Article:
This is a companion piece to my previous post on the Essential Emma Swan. As Emma is on a journey of discovery, Regina’s story in about redemption. While complicated, Emma is clearly and completely a hero. Regina is an anti-hero stuck in a world history that prefers, or even requires, the players to be either heroes or villains, not both or neither. This duality made it difficult to choose only 10 episodes for Regina (you’ll see I cheated a bit) but here are the character beats I chose.
1.2 The Thing You Love the Most
Regina is introduced as the main antagonist and remains in her role as a villain through most of the first two seasons. That is not to say she is not sympathetic, even as early as this second episode wherein we learn how far she is willing to go to get her way. Her actions are deplorable, but it’s clear she has reasons. They may be misguided or outright crazy, but they exist. Regina isn’t evil for the sake of evil.
1.18 The Stable Boy
In this late first season episode we meet Regina before she was Queen or Evil and learn what is at the heart of her hatred for Snow White. Regina was party to a tragic love story but I feel meeting her power-hungry and manipulative mother is much more revelatory. (Honestly, I’m not a huge fan of The Stable Boy and I much prefer the second season follow-up 2.5 The Doctor)
2.2 We Are Both
This is a terribly clever episode. In the present it marks the beginning of Regina’s journey toward redemption and in the past, the beginning of her turn to the Dark Side. It also serves as crib notes for the conceit of the entire series: the characters are both the fairy tale archetype they were born to be and the people they became when they were stripped of that.
2.10 The Cricket Game
Regina had made many poor choices which have led to her rightful comeuppance, but her greatest tragedy is when she makes good choices and still ends up losing ground. This episode is painful. (For a complete picture watch the episode immediately preceding 2.9 The Queen of Hearts)
2.17 Welcome to Storybrooke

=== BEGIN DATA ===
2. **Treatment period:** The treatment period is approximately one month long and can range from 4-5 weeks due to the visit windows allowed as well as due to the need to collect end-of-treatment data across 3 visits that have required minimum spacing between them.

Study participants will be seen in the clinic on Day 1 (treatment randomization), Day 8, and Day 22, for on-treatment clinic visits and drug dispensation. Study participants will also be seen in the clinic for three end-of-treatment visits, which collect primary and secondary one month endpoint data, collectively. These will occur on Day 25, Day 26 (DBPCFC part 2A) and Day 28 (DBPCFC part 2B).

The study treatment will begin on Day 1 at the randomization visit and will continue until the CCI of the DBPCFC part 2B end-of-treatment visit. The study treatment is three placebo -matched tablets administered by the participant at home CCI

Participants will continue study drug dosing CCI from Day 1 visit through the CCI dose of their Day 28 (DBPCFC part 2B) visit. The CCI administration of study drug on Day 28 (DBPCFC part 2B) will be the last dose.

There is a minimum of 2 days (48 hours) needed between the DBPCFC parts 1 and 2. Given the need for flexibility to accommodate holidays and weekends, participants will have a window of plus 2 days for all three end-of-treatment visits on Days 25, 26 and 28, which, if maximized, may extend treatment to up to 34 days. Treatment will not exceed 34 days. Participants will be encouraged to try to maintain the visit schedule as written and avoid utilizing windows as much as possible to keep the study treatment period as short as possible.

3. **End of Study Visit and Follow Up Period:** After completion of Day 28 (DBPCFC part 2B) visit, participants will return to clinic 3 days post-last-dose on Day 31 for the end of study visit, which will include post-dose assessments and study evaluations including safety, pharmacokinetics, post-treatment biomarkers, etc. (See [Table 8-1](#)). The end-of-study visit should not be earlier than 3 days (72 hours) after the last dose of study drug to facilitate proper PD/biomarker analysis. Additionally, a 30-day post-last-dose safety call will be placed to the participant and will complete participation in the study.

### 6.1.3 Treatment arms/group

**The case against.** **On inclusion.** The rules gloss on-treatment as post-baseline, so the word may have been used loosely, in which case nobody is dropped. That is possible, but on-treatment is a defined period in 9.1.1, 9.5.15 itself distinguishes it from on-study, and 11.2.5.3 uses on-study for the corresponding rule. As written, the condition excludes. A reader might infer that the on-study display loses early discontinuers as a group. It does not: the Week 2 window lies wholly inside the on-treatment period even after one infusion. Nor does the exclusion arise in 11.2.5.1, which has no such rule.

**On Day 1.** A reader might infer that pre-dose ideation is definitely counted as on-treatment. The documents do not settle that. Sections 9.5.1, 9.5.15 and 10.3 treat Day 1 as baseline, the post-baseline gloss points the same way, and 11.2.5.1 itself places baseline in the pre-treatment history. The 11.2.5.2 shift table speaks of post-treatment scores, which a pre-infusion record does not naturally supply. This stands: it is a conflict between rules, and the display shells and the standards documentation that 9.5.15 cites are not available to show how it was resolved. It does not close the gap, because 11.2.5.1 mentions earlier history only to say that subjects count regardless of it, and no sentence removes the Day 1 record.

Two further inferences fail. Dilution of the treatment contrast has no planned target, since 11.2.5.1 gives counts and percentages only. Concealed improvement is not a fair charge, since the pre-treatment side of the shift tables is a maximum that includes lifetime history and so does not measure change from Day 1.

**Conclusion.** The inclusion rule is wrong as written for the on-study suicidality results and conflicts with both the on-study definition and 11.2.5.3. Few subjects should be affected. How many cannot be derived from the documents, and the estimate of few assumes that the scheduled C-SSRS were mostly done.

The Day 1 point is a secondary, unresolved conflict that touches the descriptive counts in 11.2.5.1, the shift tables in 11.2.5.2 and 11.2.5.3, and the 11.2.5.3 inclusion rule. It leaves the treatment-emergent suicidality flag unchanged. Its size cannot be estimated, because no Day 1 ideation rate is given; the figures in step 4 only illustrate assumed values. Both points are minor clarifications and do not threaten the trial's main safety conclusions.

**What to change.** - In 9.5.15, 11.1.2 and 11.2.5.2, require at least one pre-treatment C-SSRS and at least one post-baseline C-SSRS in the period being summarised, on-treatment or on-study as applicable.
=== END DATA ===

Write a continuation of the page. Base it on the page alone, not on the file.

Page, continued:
It’s delightful and ultimately horrible to watch Regina deal with the immediate repercussions of the Curse. At first thrilled but soon bored, she realizes she doesn’t have a clue what her “happy ending” actually looks like. Meanwhile in the present she has a confrontation with Snow White that while contentious, serves as the beginning of the recovery of their relationship.
3.3 Quite a Common Fairy
We get a lot of great story in this episode. We meet Tinker Bell and learn that she was Regina’s first real friend, and so, one of the first she disappointed. We’re introduced to Regina’s main (living, canon) love interest. And in the confrontation between Regina and Tink in the present we get a beautiful follow up to Welcome to Storybrooke‘s scene between Regina and Snow White. It becomes clear that Regina has gained a self-awareness she was lacking and that will allow her to be redeemed.
3.9 Save Henry
Regina saves Henry three times in this episode, but more importantly we watch their introduction. Regina’s relationship with and to Henry has always been the most “good” and “pure” part of her character and it shines here.
3.19 A Curious Thing
This episode mirrors the first season in order to show us just how far Regina has come. She casts the Curse a second time, but now in collusion with Snow and Charming rather than in opposition to them. And then she breaks the curse, by kissing Henry’s forehead in an exact parallel to Emma, the savior and hero of Storybrooke. For closure watch 3.20 Kansas. This second half of the third season serves as an easy way to crown Regina a hero: set her up against a stronger villain. It’s a gimmick, but it works because we’ve spent the last two years watching Regina try to get there.